Title: Environmental sources of TB and paratuberculosis in the agricultural environment on farms with long term cases of the diseases
Bovine TB is a zoonotic notifiable disease cause by the Mycobacterium bovis (M.bovis) bacteria. In 2018, 11,234 cows were culled in Wales across 683 herds, which represents a national frequency of 5.7%. TB is arguably the biggest threat to animal health in Wales, as well as causing stress for the individuals affected by it. The epidemiology of TB is complex, with inconsistencies in skin tests, extensive movement of stock and the role of wildlife all examples of occasions when it is difficult to control the disease. One aspect where a gap in research appears is the role played by the environment in terms of spreading the bacteria i.e. can M.bovis be found in water troughs, bedding, muck etc, which could then infect animals?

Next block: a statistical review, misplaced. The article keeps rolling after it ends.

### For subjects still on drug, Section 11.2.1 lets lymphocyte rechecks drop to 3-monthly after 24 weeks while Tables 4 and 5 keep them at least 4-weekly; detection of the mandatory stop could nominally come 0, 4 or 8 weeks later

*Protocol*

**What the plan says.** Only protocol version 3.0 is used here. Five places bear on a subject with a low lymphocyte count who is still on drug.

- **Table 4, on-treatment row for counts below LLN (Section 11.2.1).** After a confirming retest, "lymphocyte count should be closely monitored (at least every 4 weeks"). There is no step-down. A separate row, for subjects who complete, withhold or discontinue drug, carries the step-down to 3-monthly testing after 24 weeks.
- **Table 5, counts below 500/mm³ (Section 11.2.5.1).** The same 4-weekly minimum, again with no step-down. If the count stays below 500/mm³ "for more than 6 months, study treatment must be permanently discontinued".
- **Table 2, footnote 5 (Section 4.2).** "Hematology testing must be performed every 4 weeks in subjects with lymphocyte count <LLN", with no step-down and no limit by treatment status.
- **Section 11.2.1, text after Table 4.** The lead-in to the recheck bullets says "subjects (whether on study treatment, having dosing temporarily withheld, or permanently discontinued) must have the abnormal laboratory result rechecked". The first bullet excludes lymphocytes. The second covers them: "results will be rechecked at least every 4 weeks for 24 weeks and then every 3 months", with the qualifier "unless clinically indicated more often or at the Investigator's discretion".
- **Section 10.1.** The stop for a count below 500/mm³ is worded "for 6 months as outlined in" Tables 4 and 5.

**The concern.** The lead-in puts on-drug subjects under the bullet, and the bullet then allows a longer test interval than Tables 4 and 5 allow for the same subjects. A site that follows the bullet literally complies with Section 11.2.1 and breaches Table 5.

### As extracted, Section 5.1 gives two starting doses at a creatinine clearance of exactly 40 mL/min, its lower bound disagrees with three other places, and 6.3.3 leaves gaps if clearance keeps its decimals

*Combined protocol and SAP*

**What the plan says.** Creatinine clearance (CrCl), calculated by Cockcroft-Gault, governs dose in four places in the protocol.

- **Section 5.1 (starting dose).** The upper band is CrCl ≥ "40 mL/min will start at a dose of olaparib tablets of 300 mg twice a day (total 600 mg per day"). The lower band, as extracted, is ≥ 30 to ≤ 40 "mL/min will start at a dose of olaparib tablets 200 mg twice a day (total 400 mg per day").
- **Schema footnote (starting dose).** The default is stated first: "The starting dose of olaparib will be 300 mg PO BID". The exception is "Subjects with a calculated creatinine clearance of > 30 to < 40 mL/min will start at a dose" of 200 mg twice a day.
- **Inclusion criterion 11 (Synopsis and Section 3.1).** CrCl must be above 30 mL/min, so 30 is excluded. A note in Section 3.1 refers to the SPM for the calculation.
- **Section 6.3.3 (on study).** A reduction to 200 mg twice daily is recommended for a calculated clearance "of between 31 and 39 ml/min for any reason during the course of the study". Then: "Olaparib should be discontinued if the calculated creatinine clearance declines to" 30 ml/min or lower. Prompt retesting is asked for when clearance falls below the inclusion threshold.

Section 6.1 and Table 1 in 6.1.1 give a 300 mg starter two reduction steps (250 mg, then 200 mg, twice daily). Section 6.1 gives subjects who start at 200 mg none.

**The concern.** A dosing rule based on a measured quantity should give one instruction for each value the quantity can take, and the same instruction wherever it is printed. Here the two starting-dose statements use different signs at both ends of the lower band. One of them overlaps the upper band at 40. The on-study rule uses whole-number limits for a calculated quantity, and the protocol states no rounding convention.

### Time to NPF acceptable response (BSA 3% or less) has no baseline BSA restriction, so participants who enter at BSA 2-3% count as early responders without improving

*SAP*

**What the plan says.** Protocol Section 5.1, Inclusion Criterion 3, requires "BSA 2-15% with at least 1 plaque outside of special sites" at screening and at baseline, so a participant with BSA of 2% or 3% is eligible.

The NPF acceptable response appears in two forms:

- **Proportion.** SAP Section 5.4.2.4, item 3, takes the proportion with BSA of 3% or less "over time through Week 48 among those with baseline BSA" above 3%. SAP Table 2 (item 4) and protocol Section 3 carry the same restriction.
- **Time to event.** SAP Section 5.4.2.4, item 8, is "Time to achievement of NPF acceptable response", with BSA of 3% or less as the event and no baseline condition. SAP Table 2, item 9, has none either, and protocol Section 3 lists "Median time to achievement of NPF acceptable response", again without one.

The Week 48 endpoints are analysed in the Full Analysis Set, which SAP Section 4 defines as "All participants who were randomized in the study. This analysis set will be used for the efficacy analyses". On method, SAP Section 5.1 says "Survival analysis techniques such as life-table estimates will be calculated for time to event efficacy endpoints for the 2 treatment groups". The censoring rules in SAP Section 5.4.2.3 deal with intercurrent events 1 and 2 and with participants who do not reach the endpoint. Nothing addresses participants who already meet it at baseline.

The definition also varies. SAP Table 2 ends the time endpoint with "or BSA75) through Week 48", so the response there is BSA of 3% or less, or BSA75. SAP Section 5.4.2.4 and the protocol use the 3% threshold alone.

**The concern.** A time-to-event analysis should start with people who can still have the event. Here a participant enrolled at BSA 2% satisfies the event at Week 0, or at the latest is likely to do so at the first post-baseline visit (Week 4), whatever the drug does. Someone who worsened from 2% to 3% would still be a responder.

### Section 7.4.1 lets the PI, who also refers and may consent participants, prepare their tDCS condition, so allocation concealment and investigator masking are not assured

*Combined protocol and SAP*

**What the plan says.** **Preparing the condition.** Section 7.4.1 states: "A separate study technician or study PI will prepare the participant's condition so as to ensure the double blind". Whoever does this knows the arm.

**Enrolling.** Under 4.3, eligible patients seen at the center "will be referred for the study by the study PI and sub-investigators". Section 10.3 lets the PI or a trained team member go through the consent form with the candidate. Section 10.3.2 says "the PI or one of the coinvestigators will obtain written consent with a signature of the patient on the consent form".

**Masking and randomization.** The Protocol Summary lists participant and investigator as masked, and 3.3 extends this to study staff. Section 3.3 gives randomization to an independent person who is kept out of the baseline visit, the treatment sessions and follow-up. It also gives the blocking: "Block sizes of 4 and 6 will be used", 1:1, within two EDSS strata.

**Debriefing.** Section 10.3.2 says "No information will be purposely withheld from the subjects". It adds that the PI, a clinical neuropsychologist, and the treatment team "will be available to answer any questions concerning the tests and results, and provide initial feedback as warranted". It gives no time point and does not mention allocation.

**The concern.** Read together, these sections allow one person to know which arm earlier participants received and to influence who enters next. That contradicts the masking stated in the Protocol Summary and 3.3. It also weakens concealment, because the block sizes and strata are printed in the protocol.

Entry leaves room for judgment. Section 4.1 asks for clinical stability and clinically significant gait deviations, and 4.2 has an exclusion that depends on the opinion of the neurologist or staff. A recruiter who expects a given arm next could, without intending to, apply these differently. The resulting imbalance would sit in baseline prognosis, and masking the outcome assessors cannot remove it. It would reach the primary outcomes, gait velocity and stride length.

Samples of organic matter will be collected from farms affected by TB, and then analysed using microbiology techniques to identify M.bovis DNA. A questionnaire will be distributed to livestock farmers across the UK which will enable us to compare the actions and opinions of farmers from different backgrounds on how they control environmental pathogens.
The aim is for the results can be used by Welsh Government to strengthen their TB control policies, as well as to offer practical recommendations to farmers in order to reduce the likelihood of TB cases on their farms.
Start Date: October 2018